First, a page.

RT: It’s really funny to think that one finds the need to criticize such a non-place? The failure to understand its existence outside of the sphere of art is the fundamental problem with such an idea. We, and everybody involved, see success and failure in their own terms, but if one lives in a white cube and can only measure existence there in that cube, then life outside of that cube fails if it doesn’t serve the expectations within that cube. It’s absurd, we are not playing some kind of an art farm here, it’s not the lightning fields, or Marfa, for that matter. It is the problem of Western-centric thinking to measure life in those terms. It’s prejudice to the point of racism, and I think such concerns need to reflect on their own perspective of life.
One of the misunderstandings here is that those in the West, whose criticism of such a place i assume we are talking about, have never themselves been to the land itself. and in the case of those who came and did not find the land to be of their expectations (and I personally know one such person), I think in their criticism lies the problem of their own failure to grasp the difference between life and (what they think) is art itself. the land isn’t a project, its existence lies beyond the comprehension of its failures. Like I said, the mango tree has its fruitful years and less fruitful years, I don’t think it’s about functionality. And we don’t use chemicals from the West to cultivate our trees.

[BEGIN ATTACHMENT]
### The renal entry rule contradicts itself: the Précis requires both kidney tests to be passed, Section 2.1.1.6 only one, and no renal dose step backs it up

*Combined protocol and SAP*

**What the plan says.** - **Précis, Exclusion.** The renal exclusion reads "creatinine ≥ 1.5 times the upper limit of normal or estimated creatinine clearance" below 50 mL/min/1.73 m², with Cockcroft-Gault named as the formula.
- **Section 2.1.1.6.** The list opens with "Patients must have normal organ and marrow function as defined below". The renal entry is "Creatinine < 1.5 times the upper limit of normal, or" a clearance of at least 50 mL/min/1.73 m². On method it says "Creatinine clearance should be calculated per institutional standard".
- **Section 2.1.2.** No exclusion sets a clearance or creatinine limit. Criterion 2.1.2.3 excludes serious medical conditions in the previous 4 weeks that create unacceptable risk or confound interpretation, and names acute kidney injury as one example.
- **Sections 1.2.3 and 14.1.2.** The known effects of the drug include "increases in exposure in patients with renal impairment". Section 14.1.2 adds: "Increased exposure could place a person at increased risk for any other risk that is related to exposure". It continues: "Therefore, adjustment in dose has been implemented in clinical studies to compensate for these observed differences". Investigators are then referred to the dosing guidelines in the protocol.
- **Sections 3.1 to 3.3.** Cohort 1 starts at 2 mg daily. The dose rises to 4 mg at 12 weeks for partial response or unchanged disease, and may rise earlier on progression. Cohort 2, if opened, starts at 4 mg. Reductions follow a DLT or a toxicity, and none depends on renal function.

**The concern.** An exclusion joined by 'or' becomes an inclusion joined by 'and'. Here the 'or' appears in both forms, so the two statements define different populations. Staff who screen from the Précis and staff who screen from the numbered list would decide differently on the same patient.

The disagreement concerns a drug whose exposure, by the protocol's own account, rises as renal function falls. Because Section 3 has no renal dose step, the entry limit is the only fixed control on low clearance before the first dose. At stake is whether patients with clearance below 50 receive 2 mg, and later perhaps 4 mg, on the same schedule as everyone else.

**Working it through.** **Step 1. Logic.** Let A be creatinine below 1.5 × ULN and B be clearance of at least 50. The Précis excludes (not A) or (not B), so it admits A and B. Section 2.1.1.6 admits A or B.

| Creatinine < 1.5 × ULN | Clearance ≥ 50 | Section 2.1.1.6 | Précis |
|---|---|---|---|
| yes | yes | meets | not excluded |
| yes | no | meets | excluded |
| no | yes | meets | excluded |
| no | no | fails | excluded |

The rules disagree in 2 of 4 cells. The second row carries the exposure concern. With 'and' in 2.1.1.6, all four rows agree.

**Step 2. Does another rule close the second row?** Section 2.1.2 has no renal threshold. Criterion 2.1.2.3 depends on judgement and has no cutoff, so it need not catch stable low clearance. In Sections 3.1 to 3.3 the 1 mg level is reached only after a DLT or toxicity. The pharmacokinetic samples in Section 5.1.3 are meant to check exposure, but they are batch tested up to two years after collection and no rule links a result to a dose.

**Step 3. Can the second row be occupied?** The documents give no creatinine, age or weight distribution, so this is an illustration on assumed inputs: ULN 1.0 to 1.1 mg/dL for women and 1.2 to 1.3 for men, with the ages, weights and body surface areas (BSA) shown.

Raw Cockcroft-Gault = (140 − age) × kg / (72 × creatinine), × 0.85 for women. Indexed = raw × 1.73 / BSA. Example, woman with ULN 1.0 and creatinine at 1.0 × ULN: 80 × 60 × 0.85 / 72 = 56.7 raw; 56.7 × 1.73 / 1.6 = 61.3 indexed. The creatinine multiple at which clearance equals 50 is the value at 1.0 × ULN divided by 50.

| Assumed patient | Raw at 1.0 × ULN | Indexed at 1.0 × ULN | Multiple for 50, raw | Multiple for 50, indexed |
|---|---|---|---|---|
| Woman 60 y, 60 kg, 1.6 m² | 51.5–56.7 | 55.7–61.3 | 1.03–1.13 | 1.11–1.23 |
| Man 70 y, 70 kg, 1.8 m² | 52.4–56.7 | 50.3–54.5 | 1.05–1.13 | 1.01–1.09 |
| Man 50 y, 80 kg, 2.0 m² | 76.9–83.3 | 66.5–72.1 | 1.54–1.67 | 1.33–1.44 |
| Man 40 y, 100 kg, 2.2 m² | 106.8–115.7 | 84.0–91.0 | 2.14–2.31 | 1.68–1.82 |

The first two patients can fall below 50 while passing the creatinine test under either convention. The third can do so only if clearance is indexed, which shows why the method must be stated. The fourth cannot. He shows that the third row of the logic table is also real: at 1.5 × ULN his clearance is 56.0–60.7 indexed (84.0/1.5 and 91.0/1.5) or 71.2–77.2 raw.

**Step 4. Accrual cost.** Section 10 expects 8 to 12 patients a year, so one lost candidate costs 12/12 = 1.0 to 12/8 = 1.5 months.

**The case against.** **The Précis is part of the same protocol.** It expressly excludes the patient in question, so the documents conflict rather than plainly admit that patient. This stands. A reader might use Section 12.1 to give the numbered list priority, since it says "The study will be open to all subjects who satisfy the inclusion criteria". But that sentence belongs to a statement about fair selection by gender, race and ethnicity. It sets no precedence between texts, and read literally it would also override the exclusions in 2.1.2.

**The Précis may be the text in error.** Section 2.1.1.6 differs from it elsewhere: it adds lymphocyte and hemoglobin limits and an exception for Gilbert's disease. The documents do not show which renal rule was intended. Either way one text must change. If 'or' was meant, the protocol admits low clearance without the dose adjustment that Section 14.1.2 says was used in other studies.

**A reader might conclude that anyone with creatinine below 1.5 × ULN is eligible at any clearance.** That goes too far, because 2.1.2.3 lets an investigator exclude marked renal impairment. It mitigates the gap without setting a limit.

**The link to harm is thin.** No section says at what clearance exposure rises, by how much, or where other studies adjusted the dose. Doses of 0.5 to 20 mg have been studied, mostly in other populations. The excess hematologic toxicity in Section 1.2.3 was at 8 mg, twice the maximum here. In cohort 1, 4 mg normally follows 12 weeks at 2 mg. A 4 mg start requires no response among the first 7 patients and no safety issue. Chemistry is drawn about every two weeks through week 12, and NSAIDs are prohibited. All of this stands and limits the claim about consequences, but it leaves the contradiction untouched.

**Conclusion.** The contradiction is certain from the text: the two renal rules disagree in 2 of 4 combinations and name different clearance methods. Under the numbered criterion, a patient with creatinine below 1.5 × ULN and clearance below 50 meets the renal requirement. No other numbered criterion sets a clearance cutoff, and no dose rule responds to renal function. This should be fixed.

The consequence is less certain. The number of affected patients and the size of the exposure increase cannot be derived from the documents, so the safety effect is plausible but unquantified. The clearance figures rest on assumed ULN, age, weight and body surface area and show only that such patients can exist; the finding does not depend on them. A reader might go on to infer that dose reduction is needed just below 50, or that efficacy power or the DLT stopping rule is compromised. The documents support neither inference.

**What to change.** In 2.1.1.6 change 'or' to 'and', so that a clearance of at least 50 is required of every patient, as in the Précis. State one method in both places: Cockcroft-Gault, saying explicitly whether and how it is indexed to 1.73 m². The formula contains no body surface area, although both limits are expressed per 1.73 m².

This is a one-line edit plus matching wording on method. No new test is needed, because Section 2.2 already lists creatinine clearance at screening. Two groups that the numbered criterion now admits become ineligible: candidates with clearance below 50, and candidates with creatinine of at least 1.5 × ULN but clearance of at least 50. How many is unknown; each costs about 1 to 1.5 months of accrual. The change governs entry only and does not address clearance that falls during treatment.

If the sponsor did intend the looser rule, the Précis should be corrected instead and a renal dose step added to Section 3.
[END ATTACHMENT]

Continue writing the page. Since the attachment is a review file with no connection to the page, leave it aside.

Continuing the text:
if one lives in a white cube and can only measure existence there in that cube, then life outside of that cube fails if it doesn’t serve the expectations within that cube
LB: You once said (in a 2012 interview with Raimar Stange) about the land: “It is a landscape upon which to act, a surface on which to build models and a table around which to meet. But it is only those things when there is a need and a will for such interaction […] It is the desire of many, but most of the time it is only a possibility. It is that many imagine it to be–beyond what it actually is.” This tension between the fictionalization of the place and its actual reality has been used by critical voices to emphasize the boundaries that this kind of affirmative relational work can meet within politically precarious contexts. On the other hand, the way I understand you in the above quoted statement, the land aimed to foster visions of how things could be, and to consciously utilize such fictional forms to promote social, political and mental change. In this regard, as I’ve initially remarked, a project like the land still speaks to me as a potential – even if probably in other, updated forms: ecofeminism, decolonial practices, climate justice, self-governance, land autonomy, human as well as more-than-human relationships… So, as a last question to you: I’m wondering if you have future visions, new aspirations for the land?